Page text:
The Department facilitates and processes benefit applications, while employers have obligations throughout the application process to supply and verify employees’ information to the Department. The employee must provide the employer at least thirty days’ notice of the leave sought, where feasible. Though the application system will go live on the Department’s website on December 2, 2020, many details regarding the application process remain outstanding. We anticipate the Department will issue additional guidance on the application process in the coming weeks.



An employee’s weekly PFML benefit amount is calculated using his or her average weekly wage when the leave request is filed, determined by the employee’s earnings as reported to the Massachusetts Department of Revenue during the base period. Employees are entitled to a benefit replacing up to 80% of their average weekly wage, with a maximum weekly benefit of $850 for the 2021 benefit year. An employee’s weekly benefit amount will be reduced by certain other benefits or wages received.



Employers with at least fifty employees in a seventy-five-mile radius subject to the Family and Medical Leave Act (FMLA) should remember that while PFML will often run concurrently with FMLA, there will be exceptions. For example, while employees are eligible for PFML benefits upon hire, employees must work for at least a year and for at least 1,250 hours to qualify for FMLA benefits. Conceivably, a new employee could exhaust PFML leave and become eligible for FMLA shortly thereafter.

In addition, PFML’s twelve-month benefit period looks forward from the first day of leave, unlike the FMLA, under which an employer can choose from several methods for calculating a benefit year. Employers subject to FMLA may wish to consider changing their FMLA benefit year calculation to run concurrently with PFML’s “look forward” method to streamline administrative procedures.

Regarding employer-provided leave, the revised regulations contain some ambiguities. It appears that an employee’s entitlement to PFML benefits while simultaneously taking employer-provided paid leave will depend on the type of employer-provided leave at issue. We anticipate the Department will provide additional guidance in the coming weeks to clarify the interplay of PFML and employer-provided leave.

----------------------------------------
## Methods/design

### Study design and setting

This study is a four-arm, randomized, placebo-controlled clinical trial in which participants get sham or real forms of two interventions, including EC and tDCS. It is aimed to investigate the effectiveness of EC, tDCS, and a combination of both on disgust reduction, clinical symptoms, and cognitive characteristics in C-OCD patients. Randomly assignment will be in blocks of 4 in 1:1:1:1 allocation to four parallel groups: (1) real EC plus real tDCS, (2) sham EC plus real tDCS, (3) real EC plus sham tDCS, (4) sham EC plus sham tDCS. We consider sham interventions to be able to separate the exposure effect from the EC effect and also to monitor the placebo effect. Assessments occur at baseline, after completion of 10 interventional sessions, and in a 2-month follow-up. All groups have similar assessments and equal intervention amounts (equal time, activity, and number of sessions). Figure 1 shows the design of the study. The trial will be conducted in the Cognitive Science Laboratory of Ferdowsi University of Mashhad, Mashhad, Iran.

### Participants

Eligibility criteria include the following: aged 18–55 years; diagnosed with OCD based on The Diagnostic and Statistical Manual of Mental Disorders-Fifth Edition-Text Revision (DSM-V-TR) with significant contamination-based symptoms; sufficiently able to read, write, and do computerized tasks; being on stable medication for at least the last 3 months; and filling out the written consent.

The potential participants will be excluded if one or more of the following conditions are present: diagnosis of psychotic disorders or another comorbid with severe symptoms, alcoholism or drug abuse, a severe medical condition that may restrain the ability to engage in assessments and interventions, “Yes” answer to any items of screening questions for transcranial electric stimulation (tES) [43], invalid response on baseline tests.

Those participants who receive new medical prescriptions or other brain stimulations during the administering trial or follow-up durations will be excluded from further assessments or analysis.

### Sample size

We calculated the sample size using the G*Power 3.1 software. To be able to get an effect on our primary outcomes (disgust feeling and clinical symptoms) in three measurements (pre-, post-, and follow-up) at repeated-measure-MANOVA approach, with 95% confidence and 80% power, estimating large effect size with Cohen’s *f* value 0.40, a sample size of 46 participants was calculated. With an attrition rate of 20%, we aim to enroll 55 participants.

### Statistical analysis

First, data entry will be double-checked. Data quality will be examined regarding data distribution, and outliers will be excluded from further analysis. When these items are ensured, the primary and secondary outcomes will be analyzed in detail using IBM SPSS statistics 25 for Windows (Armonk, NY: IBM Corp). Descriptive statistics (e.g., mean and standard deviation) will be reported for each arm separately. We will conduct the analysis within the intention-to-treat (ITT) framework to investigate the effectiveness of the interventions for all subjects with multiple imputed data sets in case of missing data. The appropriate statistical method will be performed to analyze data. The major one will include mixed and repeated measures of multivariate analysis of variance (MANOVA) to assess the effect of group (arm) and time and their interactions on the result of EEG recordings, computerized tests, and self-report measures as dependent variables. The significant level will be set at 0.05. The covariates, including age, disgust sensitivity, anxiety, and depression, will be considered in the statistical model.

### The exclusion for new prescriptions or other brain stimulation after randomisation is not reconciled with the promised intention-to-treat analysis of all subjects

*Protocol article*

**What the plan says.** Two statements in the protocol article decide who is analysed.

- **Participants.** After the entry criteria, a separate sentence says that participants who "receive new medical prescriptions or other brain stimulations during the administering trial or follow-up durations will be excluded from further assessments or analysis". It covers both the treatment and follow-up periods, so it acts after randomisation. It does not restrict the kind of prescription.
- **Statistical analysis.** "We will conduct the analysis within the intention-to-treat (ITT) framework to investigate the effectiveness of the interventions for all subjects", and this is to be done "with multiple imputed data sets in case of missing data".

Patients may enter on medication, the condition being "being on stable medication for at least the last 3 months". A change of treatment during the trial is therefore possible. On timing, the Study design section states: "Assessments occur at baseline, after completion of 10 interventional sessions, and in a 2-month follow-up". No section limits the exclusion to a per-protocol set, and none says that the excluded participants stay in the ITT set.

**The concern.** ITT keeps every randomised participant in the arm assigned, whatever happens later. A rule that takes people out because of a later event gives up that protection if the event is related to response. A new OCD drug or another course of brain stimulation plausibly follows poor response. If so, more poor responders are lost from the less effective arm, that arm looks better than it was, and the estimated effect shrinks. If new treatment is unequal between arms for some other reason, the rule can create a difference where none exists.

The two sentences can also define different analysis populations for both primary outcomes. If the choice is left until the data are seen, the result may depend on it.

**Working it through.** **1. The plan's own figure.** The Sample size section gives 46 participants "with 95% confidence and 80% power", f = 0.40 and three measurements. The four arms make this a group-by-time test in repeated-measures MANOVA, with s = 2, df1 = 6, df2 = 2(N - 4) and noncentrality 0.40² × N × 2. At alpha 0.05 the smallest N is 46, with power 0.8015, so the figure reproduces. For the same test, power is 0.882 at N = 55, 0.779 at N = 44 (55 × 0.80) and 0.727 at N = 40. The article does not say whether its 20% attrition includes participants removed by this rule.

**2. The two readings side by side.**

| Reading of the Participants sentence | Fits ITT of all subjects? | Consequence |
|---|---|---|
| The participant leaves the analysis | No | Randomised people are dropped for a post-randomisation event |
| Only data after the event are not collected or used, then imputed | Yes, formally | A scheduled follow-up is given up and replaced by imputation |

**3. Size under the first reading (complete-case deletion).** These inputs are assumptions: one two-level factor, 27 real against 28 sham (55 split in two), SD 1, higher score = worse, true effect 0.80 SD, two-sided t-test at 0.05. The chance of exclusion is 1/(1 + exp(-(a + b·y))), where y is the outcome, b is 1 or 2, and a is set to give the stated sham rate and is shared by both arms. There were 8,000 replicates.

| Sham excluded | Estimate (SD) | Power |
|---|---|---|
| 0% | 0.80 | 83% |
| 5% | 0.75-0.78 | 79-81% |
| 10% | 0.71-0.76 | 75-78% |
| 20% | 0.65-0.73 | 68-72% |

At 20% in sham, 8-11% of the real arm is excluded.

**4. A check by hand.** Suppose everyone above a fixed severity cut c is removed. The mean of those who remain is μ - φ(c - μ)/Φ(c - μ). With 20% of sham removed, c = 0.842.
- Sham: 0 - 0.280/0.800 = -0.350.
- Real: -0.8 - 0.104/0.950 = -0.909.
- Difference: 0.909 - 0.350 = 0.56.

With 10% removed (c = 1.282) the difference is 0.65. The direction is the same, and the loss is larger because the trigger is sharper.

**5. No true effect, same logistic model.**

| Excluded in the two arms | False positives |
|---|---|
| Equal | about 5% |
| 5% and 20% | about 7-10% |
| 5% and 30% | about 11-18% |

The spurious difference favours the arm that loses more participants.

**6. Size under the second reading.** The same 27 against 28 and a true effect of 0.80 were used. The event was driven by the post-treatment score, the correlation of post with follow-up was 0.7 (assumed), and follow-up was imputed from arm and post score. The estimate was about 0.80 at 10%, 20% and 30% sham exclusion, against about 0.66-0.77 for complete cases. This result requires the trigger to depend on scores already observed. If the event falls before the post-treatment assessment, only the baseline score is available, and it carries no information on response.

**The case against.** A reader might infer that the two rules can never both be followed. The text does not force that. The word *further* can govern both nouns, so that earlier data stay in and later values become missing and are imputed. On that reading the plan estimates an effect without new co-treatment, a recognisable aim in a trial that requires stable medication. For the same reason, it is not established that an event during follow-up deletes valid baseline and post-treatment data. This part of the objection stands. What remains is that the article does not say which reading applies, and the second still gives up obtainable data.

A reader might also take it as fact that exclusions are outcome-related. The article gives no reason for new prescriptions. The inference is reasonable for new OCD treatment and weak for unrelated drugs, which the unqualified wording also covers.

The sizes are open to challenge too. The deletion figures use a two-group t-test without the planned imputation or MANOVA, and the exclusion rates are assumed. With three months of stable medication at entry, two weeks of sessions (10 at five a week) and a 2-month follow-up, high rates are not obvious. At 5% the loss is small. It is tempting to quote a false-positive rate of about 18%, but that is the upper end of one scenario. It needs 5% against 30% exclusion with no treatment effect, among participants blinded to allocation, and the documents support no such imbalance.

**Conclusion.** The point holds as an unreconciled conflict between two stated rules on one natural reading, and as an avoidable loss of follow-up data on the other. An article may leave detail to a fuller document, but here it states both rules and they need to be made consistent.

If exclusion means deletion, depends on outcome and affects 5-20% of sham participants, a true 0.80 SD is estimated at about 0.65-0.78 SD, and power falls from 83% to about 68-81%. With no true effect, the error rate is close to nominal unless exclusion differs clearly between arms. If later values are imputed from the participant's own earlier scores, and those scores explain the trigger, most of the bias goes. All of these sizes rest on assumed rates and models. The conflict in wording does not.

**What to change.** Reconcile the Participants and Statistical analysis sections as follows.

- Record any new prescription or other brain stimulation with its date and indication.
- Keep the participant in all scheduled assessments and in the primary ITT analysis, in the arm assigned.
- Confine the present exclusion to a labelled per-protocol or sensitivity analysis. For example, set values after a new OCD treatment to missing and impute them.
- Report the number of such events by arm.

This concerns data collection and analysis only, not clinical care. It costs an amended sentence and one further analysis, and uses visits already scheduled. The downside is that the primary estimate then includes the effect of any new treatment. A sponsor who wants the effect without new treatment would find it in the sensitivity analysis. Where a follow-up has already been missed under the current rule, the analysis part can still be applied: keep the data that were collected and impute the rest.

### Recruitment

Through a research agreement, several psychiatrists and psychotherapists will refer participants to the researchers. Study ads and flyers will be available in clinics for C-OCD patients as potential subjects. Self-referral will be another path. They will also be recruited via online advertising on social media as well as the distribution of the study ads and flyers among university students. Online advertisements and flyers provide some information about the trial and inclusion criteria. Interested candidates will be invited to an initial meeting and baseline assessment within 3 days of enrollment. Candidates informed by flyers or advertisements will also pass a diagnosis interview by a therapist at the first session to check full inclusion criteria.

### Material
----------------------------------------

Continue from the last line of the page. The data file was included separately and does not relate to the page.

Any “negative change” to an employee’s seniority, status, employment benefits, pay, or other terms or conditions of employment during PFML leave or within six months thereafter creates a presumption of retaliation that the employer can only overcome with clear and convincing evidence.

The revised regulations clarify that an employer’s application of a preexisting employment rule or policy shall constitute sufficient clear and convincing evidence to rebut the presumption of retaliation. Also, “trivial, or subjectively perceived inconveniences that affect de minimis aspects of an employee’s work” will not constitute a negative change necessary to trigger the presumption. Finally, it will not be considered retaliation for an employer to report to the Department a bona fide belief that an employee committed fraud in connection with applying for benefits.

While these qualifications to the retaliation presumption should provide some reassurance to employers, the law’s anti-retaliation provision remains employee- friendly.



If you have questions about the Paid Family and Medical Leave program, or any other employment-related matter, please contact a member of our Employment Law Practice.